Skip to main content
New Orleans Saints

Saints News | New Orleans Saints |

Presented by

Saints 2016 Athletic Training Symposium provided to high school students

Saints head athletic trainer Scottie Patton put the event together for high school students

Pictures from the 2016 New Orleans Saints high school athletic training symposium on Saturday, March 19, 2016. New Orleans Saints photos.

High school students from as far away as Florida, Mississippi and Texas travleled to the New Orleans Saints facility Saturday for an athletic training symposium organized by Scottie Patton, head athletic trainer for the Saints.

More than 200 students signed up for the event which included classroom lectures and hands-on training from Saints staff, staff from LSU, University of Louisiana Lafayette and Nicholls State athletic trainers. The symposium lasted seven hours. The classroom lectures featured nutrition, injury prevention and treatment. In the hands-on training, students learned various taping techniques, rehabilitation ideas and experienced a modalities lab.

"From an operations standpoint, this year has been much easier (than the past two years) and each year we think about ways to make it better, different and more interactive and it has gotten better each year," Paton said. "We've only done one session this year versus the two sessions we did in the past. For the attending students, it has been a good day for them and with the speaker and all of the hands-on sessions, I think things have gone extremely well."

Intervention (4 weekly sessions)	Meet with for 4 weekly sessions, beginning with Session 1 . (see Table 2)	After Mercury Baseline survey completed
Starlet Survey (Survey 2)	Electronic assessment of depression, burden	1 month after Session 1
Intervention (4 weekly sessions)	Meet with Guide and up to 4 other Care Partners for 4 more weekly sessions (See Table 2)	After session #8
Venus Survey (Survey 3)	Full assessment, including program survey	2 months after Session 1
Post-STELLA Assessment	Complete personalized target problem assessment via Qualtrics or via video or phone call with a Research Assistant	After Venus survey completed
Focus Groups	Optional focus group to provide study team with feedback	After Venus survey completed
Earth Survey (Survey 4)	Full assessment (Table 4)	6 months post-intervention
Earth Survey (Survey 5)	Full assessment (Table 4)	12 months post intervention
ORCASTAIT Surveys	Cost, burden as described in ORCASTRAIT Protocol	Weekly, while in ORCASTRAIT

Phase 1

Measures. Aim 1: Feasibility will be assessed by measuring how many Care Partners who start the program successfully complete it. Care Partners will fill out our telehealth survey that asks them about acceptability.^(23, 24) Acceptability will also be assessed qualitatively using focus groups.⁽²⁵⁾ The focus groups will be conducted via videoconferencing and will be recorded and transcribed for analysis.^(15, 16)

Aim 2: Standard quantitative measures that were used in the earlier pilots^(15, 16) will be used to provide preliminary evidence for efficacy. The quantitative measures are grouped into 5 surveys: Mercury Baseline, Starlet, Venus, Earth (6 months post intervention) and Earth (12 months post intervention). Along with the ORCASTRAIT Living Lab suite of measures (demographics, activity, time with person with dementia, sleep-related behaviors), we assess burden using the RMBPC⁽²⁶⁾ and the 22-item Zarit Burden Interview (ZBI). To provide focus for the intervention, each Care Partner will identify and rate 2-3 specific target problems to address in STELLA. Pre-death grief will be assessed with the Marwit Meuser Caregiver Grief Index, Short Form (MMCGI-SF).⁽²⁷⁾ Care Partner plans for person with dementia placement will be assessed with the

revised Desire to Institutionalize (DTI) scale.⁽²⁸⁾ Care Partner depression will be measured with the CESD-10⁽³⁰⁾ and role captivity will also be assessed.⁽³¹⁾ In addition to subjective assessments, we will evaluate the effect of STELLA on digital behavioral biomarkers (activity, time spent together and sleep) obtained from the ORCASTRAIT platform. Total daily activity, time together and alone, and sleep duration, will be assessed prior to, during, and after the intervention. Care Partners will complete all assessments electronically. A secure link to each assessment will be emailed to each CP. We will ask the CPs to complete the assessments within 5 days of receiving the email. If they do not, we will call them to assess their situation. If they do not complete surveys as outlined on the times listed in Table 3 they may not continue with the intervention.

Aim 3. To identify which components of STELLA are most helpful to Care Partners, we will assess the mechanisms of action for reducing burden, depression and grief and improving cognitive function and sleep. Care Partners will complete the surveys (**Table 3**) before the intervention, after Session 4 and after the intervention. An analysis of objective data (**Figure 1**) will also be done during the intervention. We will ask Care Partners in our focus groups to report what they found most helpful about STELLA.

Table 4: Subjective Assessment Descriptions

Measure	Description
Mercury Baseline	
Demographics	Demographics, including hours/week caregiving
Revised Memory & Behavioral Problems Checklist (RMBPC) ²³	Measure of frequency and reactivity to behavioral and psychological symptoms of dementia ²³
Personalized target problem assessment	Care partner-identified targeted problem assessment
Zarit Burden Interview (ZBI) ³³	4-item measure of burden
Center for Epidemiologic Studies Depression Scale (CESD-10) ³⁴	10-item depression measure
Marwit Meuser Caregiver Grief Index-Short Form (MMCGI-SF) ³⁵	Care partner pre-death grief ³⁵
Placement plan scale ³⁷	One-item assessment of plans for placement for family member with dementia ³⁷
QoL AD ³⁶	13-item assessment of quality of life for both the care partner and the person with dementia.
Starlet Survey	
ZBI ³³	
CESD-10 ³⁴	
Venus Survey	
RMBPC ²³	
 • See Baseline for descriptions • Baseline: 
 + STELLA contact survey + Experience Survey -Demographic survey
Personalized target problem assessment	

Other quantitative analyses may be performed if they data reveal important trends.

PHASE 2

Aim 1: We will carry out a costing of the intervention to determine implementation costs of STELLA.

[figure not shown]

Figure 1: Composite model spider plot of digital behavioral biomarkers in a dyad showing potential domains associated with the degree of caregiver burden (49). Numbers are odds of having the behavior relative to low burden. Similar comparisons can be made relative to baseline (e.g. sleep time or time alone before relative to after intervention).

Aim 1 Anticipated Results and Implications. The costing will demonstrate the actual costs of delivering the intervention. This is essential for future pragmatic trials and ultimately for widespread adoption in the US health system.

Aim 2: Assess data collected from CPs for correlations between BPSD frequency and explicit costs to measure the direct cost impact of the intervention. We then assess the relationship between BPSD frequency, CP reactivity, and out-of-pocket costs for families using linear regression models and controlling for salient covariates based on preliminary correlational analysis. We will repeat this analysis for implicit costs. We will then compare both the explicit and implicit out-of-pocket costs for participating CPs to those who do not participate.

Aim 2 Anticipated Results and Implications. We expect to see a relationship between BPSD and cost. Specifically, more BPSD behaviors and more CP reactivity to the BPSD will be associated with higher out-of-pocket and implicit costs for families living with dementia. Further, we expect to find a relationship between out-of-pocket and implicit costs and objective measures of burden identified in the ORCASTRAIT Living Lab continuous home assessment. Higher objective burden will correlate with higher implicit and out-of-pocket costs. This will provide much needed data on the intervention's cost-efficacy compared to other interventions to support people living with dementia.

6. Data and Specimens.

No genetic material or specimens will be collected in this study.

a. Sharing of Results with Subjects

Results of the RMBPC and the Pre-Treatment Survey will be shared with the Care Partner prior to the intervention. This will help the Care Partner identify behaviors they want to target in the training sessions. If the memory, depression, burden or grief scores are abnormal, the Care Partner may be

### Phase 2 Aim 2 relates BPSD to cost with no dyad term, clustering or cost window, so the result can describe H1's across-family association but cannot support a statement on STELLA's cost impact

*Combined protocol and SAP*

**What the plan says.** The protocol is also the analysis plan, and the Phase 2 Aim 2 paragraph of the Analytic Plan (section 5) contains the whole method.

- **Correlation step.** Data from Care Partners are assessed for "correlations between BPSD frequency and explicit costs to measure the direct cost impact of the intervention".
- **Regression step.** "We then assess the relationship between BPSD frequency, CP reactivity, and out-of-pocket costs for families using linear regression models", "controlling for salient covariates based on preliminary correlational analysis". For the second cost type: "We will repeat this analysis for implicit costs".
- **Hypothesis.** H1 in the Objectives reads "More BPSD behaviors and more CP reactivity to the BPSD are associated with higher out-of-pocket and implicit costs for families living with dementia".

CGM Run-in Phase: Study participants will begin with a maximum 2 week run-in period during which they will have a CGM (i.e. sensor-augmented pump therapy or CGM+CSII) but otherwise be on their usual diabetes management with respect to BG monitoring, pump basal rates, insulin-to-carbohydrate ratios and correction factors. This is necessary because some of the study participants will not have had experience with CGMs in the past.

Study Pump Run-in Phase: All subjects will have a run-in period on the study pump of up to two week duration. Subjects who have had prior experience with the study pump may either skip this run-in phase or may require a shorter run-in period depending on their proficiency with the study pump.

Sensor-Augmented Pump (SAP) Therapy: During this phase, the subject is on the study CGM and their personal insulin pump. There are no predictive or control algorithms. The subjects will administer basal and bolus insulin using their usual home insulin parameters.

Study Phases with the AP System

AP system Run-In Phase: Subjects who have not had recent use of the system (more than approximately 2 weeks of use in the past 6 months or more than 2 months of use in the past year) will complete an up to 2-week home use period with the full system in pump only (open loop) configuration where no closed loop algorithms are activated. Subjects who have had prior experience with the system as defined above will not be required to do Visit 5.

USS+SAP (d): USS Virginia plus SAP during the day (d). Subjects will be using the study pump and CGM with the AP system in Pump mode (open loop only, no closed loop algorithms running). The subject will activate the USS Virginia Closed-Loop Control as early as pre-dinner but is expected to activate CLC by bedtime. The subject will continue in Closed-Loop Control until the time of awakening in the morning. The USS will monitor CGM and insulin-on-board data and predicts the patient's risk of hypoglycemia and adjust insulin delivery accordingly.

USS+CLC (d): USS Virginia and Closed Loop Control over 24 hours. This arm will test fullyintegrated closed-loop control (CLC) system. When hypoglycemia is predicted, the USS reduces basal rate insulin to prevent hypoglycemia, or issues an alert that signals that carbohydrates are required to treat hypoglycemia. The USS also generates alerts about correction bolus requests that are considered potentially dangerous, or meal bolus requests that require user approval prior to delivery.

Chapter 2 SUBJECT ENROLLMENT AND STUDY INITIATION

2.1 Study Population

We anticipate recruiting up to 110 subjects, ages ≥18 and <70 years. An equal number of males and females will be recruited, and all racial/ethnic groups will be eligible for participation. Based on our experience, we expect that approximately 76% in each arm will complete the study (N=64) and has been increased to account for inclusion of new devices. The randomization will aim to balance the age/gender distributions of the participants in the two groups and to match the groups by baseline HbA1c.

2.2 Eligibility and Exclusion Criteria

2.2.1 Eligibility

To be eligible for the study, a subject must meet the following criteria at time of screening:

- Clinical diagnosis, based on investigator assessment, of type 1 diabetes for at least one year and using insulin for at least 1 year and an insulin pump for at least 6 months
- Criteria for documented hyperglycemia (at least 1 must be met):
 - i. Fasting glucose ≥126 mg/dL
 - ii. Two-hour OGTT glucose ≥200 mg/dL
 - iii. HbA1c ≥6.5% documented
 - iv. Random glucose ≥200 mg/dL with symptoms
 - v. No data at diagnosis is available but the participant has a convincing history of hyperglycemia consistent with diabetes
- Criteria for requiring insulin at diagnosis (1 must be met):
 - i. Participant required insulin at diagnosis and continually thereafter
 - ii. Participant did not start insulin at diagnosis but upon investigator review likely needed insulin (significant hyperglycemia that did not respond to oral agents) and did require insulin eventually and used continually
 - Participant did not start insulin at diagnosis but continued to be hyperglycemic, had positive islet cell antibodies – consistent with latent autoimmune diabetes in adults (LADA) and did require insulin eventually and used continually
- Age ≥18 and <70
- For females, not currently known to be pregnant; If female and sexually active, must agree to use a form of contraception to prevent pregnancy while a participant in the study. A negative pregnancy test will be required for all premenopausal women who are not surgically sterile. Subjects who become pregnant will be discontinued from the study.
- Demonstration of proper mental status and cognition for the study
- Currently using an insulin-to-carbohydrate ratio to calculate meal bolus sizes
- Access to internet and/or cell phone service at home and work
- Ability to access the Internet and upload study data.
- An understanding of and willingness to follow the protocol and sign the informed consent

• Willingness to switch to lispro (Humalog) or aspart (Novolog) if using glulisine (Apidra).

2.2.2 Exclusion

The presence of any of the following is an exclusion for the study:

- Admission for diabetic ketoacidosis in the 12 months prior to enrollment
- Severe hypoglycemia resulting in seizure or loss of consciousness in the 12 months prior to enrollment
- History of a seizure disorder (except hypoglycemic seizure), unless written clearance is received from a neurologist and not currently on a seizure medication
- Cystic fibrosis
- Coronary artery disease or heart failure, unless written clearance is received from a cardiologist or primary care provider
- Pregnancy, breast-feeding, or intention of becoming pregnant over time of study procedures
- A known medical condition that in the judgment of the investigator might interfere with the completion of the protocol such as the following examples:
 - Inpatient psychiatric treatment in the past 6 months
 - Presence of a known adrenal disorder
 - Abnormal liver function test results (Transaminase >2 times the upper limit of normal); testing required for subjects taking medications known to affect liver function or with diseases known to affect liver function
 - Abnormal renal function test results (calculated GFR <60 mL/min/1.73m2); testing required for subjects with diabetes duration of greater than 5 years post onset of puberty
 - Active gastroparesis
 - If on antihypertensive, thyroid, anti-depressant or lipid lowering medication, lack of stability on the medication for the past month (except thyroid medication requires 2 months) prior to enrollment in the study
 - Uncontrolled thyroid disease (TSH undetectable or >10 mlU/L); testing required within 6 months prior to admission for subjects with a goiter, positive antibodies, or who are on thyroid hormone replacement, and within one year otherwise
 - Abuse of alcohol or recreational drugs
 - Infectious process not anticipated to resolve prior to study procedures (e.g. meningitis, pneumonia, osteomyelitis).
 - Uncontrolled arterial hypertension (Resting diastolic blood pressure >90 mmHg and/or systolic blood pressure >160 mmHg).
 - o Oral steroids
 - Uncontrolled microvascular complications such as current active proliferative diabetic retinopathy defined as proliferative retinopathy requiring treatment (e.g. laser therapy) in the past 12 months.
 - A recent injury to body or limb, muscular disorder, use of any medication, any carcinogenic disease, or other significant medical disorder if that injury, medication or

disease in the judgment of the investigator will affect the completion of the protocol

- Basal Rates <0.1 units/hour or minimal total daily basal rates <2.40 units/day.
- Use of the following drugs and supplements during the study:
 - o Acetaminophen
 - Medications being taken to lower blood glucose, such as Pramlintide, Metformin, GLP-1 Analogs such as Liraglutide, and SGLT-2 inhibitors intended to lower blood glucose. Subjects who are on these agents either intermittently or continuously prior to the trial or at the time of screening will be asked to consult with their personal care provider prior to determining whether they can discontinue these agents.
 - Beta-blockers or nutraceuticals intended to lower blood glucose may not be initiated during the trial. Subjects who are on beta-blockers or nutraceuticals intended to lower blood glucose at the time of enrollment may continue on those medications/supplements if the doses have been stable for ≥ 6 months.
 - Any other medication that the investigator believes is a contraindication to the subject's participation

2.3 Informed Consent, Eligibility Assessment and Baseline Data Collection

This was the third year of the symposium. It was Patton's idea to begin the symposium in 2014 and the interest in the event has grown each year.

"I think any student that attended today's symposium would feel that they have benefitted from coming and attending the classes, the hands-on sessions and just the environment and atmosphere that we have created for this symposium," Patton said. "Also, a huge thanks to all of the volunteers. Without the help of the volunteers with the planning and execution, things would not go as smoothly as they have gone."


This article has been reproduced in a new format and may be missing content or contain faulty links. Please use the Contact Us link in our site footer to report an issue.

Related Content